Update: Exceeding all expectations, Comet Lovejoy has become a beautiful sight in predawn skies for far-southern observers — and has even been photographed from the International Space Station! Click here for details.
For two weeks, comet aficionados around the world have wondered whether an inbound iceball dubbed C/2011 W3 — Comet Lovejoy — would survive this week's close pass with the Sun. The odds weren't good: perihelion would occur just 116,000 miles (186,200 km) from the searing solar surface.
Comet Lovejoy rounds the Sun

One of SOHO's coronagraphic cameras captured Comet Lovejoy (C/2011 W3) as it rounded the Sun (hidden, shown as a white ring) and reemerged after its perihelion on December 16, 2011. (The horizontal flaring of the comet's head is an artifact due to detector saturation.)

SOHO / LASCO Consortium
We all looked on as spaceborne cameras, most notably two C2 and C3 coronagraphs on the Solar and Heliospheric Observatory, kept vigil. In the days leading up to perihelion, the comet blazed in brilliance and developed a long, bright tail as it edged ever closer to the Sun.

At one point images showed a tiny fragment moving alongside the main mass. Had the comet split, or was it an undetected traveling companion? "Both — and neither," says SOHO scientist Karl Battams. He explains that it must be a piece of the parent body that fragmented long ago to create Comet Lovejoy and the thousands of other kamikaze objects known as Kreutz sungrazers.

The seemingly-doomed visitor disappeared late yesterday behind the coronagraphs' occulting masks. Perihelion came and went earlier today (at 00:30 Universal Time). Hours later, we were all stunned to see the comet reemerge from behind the opposite limb. In fact, the brilliant head could be seen on one side of the Sun, while what remained of its tail appeared on the opposite side.

Comet Lovejoy emerges after perihelion

In this remarkable sequence, NASA's Solar Dynamics Observatory recorded Comet Lovejoy emerging from behind the Sun's limb — and at least partially intact — on December 16, 2011.


Comet Lovejoy had survived! Clearly, it wasn't the inconsequential interloper that almost all other Kreutz sungrazers are, literally vaporizing as they near the Sun. Instead, it must be roughly 1 km across or larger to have avoided complete incineration.

"We are witnessing one of the most extraordinary events in cometary history," notes John Bortle, who has observed and studied these objects for more than 40 years. "The manner in which Comet Lovejoy is evolving is, to my knowledge, totally unique in the comet record. Its brilliant, starlike appearance this morning, when only at an extremely small heliocentric distance, harkens back once again to the reports of 'brilliant stars' being occasionally reported close to the Sun down through history."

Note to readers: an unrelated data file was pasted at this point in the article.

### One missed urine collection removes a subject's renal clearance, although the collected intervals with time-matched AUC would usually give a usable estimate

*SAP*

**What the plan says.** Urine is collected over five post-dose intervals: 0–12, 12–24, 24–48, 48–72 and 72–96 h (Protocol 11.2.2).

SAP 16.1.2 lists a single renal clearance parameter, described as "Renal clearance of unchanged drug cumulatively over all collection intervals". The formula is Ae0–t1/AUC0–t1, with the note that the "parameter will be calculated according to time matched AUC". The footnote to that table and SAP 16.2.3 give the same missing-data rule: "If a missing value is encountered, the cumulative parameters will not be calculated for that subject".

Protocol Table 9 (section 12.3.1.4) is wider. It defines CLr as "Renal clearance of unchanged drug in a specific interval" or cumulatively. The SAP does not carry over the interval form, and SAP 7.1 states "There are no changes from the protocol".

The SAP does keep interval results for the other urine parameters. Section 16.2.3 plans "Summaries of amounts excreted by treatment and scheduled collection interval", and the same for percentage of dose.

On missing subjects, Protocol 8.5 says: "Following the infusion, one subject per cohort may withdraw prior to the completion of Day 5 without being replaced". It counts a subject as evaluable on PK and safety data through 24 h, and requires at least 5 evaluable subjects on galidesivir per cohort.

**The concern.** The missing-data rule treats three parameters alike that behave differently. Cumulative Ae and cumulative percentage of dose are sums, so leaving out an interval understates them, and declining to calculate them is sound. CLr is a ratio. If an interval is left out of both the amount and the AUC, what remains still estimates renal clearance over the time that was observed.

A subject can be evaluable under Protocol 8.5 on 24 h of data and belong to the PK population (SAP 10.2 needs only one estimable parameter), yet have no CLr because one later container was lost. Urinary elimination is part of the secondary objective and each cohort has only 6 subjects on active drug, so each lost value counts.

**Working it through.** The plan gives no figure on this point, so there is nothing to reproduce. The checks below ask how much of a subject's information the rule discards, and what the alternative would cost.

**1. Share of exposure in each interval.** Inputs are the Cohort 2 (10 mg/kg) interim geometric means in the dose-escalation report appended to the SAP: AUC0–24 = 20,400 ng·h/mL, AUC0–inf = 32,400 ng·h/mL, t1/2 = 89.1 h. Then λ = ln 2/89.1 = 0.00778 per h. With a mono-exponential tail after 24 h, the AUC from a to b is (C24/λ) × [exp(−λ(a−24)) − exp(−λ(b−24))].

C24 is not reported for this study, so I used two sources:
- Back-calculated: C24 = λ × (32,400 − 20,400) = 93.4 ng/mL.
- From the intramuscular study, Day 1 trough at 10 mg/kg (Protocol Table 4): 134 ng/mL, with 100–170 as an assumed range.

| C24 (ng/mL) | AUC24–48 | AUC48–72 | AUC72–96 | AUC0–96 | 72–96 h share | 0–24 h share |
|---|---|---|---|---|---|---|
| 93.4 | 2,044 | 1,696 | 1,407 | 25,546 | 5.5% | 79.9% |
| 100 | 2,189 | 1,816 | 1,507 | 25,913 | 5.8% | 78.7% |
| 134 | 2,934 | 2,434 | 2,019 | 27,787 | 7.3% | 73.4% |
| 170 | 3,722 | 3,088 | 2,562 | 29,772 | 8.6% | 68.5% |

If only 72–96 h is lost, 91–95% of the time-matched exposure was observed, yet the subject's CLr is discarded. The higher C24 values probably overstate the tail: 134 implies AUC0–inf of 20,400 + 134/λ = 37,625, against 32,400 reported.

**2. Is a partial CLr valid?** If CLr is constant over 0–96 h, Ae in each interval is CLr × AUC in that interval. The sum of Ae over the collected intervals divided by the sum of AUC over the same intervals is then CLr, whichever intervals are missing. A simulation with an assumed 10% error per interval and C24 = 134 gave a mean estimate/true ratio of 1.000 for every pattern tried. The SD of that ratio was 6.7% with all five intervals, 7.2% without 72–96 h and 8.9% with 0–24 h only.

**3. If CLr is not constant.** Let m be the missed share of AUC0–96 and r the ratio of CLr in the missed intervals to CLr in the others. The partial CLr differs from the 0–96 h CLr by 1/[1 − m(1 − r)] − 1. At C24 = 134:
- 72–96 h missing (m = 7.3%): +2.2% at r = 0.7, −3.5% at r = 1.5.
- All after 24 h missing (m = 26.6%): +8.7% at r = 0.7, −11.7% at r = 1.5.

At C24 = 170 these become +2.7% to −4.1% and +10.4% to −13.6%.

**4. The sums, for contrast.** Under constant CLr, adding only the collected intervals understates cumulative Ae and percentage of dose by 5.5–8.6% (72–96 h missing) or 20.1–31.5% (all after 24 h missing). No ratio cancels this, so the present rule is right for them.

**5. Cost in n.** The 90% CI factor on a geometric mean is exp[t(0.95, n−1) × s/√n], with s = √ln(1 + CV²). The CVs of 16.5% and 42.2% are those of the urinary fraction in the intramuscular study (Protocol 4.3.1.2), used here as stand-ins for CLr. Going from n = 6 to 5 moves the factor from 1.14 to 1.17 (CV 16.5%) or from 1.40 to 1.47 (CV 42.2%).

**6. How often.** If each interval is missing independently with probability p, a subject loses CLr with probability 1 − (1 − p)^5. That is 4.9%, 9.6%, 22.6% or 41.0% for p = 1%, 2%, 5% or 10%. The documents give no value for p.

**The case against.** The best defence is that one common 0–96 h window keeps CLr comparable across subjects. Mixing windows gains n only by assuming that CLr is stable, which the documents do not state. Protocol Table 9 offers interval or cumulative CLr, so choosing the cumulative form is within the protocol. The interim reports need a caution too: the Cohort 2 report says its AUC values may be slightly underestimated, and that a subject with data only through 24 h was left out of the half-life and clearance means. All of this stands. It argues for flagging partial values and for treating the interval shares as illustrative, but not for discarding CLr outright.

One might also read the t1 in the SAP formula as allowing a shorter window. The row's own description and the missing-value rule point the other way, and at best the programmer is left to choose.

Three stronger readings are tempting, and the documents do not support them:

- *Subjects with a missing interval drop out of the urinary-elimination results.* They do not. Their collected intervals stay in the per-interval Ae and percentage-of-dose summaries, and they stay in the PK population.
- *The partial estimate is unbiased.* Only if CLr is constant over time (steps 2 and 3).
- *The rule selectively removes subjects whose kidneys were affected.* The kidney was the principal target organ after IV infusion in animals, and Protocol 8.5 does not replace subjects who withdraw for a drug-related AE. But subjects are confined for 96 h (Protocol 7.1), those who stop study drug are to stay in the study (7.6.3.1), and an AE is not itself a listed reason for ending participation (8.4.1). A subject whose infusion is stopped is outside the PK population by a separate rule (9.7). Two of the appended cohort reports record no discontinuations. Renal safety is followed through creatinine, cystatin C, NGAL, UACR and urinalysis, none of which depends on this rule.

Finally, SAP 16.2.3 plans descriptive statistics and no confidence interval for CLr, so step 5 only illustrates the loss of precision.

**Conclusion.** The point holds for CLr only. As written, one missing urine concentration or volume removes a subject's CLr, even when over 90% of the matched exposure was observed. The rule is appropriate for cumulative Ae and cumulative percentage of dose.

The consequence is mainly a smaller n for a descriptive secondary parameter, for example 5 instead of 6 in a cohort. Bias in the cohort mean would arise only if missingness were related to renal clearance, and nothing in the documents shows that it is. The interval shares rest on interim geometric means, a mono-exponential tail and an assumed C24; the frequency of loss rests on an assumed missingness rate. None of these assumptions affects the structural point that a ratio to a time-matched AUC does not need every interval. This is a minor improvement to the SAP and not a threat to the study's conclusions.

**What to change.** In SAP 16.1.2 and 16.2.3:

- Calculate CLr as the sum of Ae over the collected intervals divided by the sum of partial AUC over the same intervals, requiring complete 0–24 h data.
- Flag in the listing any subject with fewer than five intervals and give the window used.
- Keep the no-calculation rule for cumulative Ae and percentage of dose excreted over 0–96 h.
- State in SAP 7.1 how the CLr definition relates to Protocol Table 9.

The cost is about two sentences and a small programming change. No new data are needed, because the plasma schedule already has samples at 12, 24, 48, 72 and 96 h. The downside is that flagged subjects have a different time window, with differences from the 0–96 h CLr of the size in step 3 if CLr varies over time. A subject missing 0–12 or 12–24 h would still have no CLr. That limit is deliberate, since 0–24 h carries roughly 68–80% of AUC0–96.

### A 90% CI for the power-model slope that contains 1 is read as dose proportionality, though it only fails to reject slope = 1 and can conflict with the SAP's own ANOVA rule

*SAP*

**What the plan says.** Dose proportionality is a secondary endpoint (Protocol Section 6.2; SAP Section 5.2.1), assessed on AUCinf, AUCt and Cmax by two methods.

Comet-hunter Terry Lovejoy

Australian amateur Terry Lovejoy stands with the setup that he used to discover his namesake comet, C/2011 W3.

Amy Lovejoy

"I can hardly believe it!" Lovejoy told me via email. "I didn't rate it much chance of surviving to be honest, certainly not the nucleus. This exceeded all my expectations, and the perihelion coverage by all the satellites was just astounding."

Remarkably, Southern Hemisphere observers are already on the lookout for the reemergence of this celestial phoenix in the predawn sky. No one has reported success yet, suggesting that the comet's head is no brighter than magnitude 2 or 2½ (according to Bortle). But I'll wager that Terry Lovejoy is already up and getting ready to look as I write this. His discovery of C/2011 W3 on December 2nd marked the first time a sungrazing comet had been found from the ground since 1970.

Click here to check out the latest SOHO images and movies of Comet Lovejoy's remarkable passage. You'll also enjoy reading Battam's frequently updated postings about it.


Image of Michael C. Emmert

Michael C. Emmert

December 16, 2011 at 12:47 pm

186,200 km from the Sun's surface is not only very hot but also there are strong tidal forces. This object was well within the Roche limit. There is no way it was a rubble pile. Shoemaker-Levy 9 didn't survive Jupiter's puny tides so this object is very different. I would guess that it's a solid chunk of iron?

This implies a differentiated parent object. If it formed in the cold outer reaches of the Solar system it would need to be about 400 km in diameter.

The Solar system gets stranger and stranger ...

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Tree of Life ©

December 17, 2011 at 12:59 am

PS. The link to JPL's Lovejoy tracker is: http://tinyurl.com/crhpngg

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Tree of Life ©

December 17, 2011 at 1:10 am

I find reason for questioning "SOHO scientist Karl Battams['s statement, which] explains that [Lovejoy's companion] must be a piece of the parent body that fragmented long ago to create Comet Lovejoy and the thousands of other kamikaze objects known as Kreutz sungrazers..."

That is, I'd like to know a little more re the exact path's of Lovejoy vs. that of Lovejoy's Companion...